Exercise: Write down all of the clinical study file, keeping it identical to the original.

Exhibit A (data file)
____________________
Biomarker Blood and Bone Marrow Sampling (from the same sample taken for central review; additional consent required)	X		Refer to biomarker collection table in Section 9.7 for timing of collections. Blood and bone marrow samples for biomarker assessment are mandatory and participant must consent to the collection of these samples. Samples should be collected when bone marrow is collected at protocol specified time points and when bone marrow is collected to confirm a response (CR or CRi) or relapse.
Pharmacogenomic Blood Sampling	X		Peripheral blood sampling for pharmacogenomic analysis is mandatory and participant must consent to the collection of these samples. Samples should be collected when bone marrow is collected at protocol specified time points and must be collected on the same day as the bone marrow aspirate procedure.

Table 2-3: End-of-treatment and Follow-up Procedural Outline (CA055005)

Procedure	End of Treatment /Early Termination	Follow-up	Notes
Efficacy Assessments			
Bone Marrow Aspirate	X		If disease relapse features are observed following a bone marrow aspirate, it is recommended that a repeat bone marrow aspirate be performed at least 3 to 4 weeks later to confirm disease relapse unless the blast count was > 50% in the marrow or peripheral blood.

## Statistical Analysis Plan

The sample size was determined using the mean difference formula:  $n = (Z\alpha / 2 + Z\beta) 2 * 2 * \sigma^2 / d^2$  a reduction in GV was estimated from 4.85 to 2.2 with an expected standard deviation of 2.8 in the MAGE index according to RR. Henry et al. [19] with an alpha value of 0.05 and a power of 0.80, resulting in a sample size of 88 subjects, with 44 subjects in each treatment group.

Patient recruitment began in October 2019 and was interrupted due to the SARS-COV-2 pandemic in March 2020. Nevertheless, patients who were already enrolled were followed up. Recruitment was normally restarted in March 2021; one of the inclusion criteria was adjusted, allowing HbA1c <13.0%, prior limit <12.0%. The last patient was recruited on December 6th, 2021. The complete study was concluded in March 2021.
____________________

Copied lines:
Biomarker Blood and Bone Marrow Sampling (from the same sample taken for central review; additional consent required)	X		Refer to biomarker collection table in Section 9.7 for timing of collections. Blood and bone marrow samples for biomarker assessment are mandatory and participant must consent to the collection of these samples. Samples should be collected when bone marrow is collected at protocol specified time points and when bone marrow is collected to confirm a response (CR or CRi) or relapse.
Pharmacogenomic Blood Sampling	X		Peripheral blood sampling for pharmacogenomic analysis is mandatory and participant must consent to the collection of these samples. Samples should be collected when bone marrow is collected at protocol specified time points and must be collected on the same day as the bone marrow aspirate procedure.

Table 2-3: End-of-treatment and Follow-up Procedural Outline (CA055005)

Procedure	End of Treatment /Early Termination	Follow-up	Notes
Efficacy Assessments			
Bone Marrow Aspirate	X		If disease relapse features are observed following a bone marrow aspirate, it is recommended that a repeat bone marrow aspirate be performed at least 3 to 4 weeks later to confirm disease relapse unless the blast count was > 50% in the marrow or peripheral blood.

## Statistical Analysis Plan

The sample size was determined using the mean difference formula:  $n = (Z\alpha / 2 + Z\beta) 2 * 2 * \sigma^2 / d^2$  a reduction in GV was estimated from 4.85 to 2.2 with an expected standard deviation of 2.8 in the MAGE index according to RR. Henry et al. [19] with an alpha value of 0.05 and a power of 0.80, resulting in a sample size of 88 subjects, with 44 subjects in each treatment group.

Patient recruitment began in October 2019 and was interrupted due to the SARS-COV-2 pandemic in March 2020. Nevertheless, patients who were already enrolled were followed up. Recruitment was normally restarted in March 2021; one of the inclusion criteria was adjusted, allowing HbA1c <13.0%, prior limit <12.0%. The last patient was recruited on December 6th, 2021. The complete study was concluded in March 2021.